Thursday, June 16, 2016

How To: Make Alternative Montessori Style Sandpaper Letters

We love our homemade letters
Have you noticed a strong inverse relationship between how much prep time you spend on a teaching related project and how interested your kids are? Not so with this project in our family. Using hot glue to make flash cards worked! It doesn't look fancy, but if it does the job, who cares? These are a great teaching tool for Montessori style learning and D'Nealian cursive, as well as general writing skills. I can see this technique being successful for children with sensory processing issues who don't like rough things as well.

Montessori letter k tracing

For the most part I really adore Montessori materials and concepts. One material my children rejected outright is the sensory sandpaper letters and numbers to trace with your finger as preparation for writing. The materials I got from Adena Montessori are great quality, but the girls abhor the feeling of sandpaper and took their strokes willy-nilly out of order regardless of instruction, so I let it go until their numbers were reversed and I was in an all-out war over cursive.
#teacheroftheyear right?
The beauty of the hot glue cards is that the glue guides their fingers into the strokes in the right order! Before I took the plunge I started with numbers 0-9 with gold stickers, and with success ventured into lower case and finally upper case cursive letter cards.

  Note: In a world where people write by hand infrequently cursive seems like an indulgence that is "way too hard" according to my kids, except for one thing– You remember things better when you write notes by hand, and one of the best ways to write fast enough to take thorough notes is cursive. I credit a lot of my good grades to cursive. Plus if you have nice handwriting its an easy ego boost because people always notice.

My children vehemently disagree with my premise, preferring to print in all caps, hence the cursive battle!

Montessori Hot Glue Letter Cards 

27 cardboard sheets sized 5.5" x 8.5" (mine are 8.5" x 11" cardboard sheets cut in half),
a popsicle stick (optional),
red or pink glitter glue,
6 blue metallic dot or star stickers for vowels, (mine is leftover table confetti)
21 red metallic dot or star stickers for consonants,
hot glue gun, and
10 sticks of hot glue


1. On 19 cards draw solid marker lines 1.5" from the top and bottom, and a broken line 4.5" from the top, centered between the solid lines. My broken line is 1/2" on, 1/2" off. These cards are for the letters that sit on the line. 

2. In marker on the lower righthand corner print these cards with the letters a, b, c, d, e, h, i, k, l, m, n, o, r, s, t, u, v, w, and x.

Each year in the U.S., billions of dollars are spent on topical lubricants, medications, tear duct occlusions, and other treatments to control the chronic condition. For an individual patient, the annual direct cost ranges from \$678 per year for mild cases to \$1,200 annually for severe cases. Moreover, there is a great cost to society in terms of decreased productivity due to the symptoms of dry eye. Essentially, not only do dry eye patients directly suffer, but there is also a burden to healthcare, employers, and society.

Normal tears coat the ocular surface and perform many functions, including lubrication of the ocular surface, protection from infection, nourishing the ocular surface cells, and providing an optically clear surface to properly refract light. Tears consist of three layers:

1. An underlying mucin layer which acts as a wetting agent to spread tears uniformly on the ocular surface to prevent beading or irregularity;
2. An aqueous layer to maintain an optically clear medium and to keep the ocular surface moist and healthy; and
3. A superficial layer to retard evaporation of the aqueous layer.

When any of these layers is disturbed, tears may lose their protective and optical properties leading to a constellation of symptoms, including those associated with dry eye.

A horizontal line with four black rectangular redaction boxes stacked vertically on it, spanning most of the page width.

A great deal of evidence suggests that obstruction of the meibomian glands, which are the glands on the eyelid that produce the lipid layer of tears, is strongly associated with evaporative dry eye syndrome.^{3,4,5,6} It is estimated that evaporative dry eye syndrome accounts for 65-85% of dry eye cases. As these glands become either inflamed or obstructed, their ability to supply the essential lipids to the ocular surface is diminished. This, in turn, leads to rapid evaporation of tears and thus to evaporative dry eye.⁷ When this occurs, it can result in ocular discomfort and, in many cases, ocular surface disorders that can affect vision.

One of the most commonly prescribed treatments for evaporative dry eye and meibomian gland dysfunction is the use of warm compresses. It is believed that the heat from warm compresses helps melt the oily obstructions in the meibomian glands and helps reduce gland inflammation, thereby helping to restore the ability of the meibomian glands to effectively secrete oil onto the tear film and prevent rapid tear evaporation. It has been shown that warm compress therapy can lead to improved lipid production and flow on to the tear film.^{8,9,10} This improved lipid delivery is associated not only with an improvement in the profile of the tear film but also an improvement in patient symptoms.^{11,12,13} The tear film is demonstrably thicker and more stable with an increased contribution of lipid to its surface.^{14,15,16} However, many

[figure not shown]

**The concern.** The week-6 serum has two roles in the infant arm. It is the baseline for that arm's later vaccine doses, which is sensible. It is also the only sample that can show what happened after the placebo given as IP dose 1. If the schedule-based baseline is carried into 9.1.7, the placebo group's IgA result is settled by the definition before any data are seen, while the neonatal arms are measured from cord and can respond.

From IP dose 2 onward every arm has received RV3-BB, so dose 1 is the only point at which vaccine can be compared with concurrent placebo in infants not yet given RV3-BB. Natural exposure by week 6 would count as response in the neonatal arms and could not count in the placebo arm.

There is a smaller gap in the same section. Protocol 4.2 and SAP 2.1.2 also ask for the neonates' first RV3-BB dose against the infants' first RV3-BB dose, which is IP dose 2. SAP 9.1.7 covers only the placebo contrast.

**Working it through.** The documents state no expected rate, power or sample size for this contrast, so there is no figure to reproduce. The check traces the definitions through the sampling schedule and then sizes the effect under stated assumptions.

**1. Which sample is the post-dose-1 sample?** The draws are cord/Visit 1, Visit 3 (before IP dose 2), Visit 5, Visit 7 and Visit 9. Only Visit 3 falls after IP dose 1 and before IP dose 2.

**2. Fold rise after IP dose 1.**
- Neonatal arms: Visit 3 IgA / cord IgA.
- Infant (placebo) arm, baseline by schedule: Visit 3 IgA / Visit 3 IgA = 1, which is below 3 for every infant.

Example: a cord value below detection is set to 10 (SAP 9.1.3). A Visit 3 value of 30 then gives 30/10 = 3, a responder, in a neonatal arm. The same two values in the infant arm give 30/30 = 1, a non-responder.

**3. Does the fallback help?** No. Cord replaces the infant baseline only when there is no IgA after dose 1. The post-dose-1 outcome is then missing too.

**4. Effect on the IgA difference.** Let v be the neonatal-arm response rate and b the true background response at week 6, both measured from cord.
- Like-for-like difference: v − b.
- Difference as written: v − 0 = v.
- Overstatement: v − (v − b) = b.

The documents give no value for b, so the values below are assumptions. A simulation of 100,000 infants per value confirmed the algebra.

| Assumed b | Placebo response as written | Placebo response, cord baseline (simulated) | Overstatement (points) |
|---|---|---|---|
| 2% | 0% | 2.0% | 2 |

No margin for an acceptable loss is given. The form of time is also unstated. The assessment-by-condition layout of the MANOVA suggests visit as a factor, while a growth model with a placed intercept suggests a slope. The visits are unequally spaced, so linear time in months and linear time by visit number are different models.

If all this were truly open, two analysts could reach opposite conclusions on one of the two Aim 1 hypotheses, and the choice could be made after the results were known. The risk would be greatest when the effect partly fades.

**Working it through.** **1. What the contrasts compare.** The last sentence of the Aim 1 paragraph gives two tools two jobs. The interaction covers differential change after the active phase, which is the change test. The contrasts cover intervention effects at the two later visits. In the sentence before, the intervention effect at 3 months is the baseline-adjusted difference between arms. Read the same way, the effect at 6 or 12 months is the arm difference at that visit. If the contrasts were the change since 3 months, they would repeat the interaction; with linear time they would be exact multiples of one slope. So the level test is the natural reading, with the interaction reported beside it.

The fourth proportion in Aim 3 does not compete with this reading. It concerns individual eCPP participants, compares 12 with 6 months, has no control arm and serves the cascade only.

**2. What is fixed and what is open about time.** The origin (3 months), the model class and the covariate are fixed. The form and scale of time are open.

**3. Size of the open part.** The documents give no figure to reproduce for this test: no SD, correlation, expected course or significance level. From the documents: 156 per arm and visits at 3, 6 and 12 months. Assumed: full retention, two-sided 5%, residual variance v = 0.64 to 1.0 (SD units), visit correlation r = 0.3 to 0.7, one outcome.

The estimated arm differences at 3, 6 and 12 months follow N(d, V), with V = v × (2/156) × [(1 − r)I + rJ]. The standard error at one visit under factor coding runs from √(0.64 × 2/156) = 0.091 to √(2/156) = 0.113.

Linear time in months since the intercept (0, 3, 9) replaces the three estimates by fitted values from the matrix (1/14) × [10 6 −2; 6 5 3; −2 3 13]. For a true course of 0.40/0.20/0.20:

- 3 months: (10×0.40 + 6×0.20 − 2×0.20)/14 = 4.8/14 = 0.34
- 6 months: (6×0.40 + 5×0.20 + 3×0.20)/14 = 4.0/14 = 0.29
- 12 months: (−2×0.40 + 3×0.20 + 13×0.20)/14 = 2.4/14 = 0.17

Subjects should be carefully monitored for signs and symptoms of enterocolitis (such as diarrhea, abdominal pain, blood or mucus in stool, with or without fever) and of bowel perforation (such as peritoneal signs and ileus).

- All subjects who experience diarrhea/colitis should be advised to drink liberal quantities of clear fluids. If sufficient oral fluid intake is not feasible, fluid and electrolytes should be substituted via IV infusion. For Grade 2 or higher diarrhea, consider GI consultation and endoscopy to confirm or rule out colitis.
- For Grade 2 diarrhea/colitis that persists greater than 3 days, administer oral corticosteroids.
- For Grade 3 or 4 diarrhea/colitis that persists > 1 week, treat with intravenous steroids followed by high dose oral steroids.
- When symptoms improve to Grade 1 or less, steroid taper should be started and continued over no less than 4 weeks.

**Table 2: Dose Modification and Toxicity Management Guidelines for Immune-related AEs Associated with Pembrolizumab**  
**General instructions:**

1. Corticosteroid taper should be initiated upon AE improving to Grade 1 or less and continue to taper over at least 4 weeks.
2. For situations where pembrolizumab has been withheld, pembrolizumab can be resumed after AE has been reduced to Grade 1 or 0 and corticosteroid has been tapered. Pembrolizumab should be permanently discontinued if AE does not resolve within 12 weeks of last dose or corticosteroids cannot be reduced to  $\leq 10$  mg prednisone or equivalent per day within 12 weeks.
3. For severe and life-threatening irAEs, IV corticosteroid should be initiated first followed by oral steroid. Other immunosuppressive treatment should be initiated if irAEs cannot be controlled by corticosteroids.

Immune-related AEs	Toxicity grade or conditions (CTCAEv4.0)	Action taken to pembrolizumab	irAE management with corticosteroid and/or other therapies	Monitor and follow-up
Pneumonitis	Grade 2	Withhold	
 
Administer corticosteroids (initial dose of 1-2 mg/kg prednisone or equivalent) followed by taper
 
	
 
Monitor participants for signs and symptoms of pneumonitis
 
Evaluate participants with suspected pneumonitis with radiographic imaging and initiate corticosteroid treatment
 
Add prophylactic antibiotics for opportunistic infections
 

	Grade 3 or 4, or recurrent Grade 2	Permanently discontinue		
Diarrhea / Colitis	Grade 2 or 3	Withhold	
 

3. On the remaining 8 cards, draw a light pencil line 1.5" from the bottom, a solid marker line 3" up from that, and a broken line another 3" up from your solid line. These cards are for letters with tails that drop below the line.

4. In marker on the lower righthand corner print these cards with the letters f, g, j, p, q, y, y, and z. Yes, 2 y's, as one will serve as a consonant and the other as a vowel.  

Montessori letters glitter glue

5. Apply a line of pink or red glitter glue to the bottom-most solid marker line on each card. In D'Nealian handwriting curricula the line the letters rest on is often red/pink. Highlighting it helps the child to hold the card right side up, line the cards up by matching the red line, the glitter is a rough counterpoint to the smooth glue, and shiny is always better. 

Montessori letters draft letters

6. In pencil, lightly rough out each letter referencing D'Nealian resources, Learning Curve Pro font for cursive, School House A font for print. For the letters with tails, use the pencil line toward the bottom of the card to show how far the tail should drop. Use the popsicle stick as a point of reference for the width of the strokes, and to round off the ends. Draw your final lines in marker and erase all visible pencil marks.

Montessori letters add sticker

7. Apply blue stickers or confetti to the leading stroke of each vowel: a, e, i, o, u, and y. Why use stickers? To show where to start. Why metallic? Because, I am told by my product testers, that is one of the things that make these cards great. Why blue? Because in the Montessori method vowels are always shown in blue.
8. Apply red stickers to the leading stroke of each consonant, b, c, d, f, g, h, j, k, l, m, n, p, q, r, s, t, v, w, x, y, and z. Why red? Because in the Montessori method consonants are always shown in red. 

Montessori Letters Cursive H

9. With a steady hand, squeeze an even amount of glue along the outline of each letter starting at the first upward stroke. You can see on the letter "h" here that if a stroke crosses itself priority is given to the first pass, in this case the stroke from bottom to top, and the later stroke is partial for the sake of simplicity. 

10. Spend the rest of your children's school ages trying to get the little glue strings off. Good luck!    
Now, does anyone want to buy my barely used sandpaper letters? 

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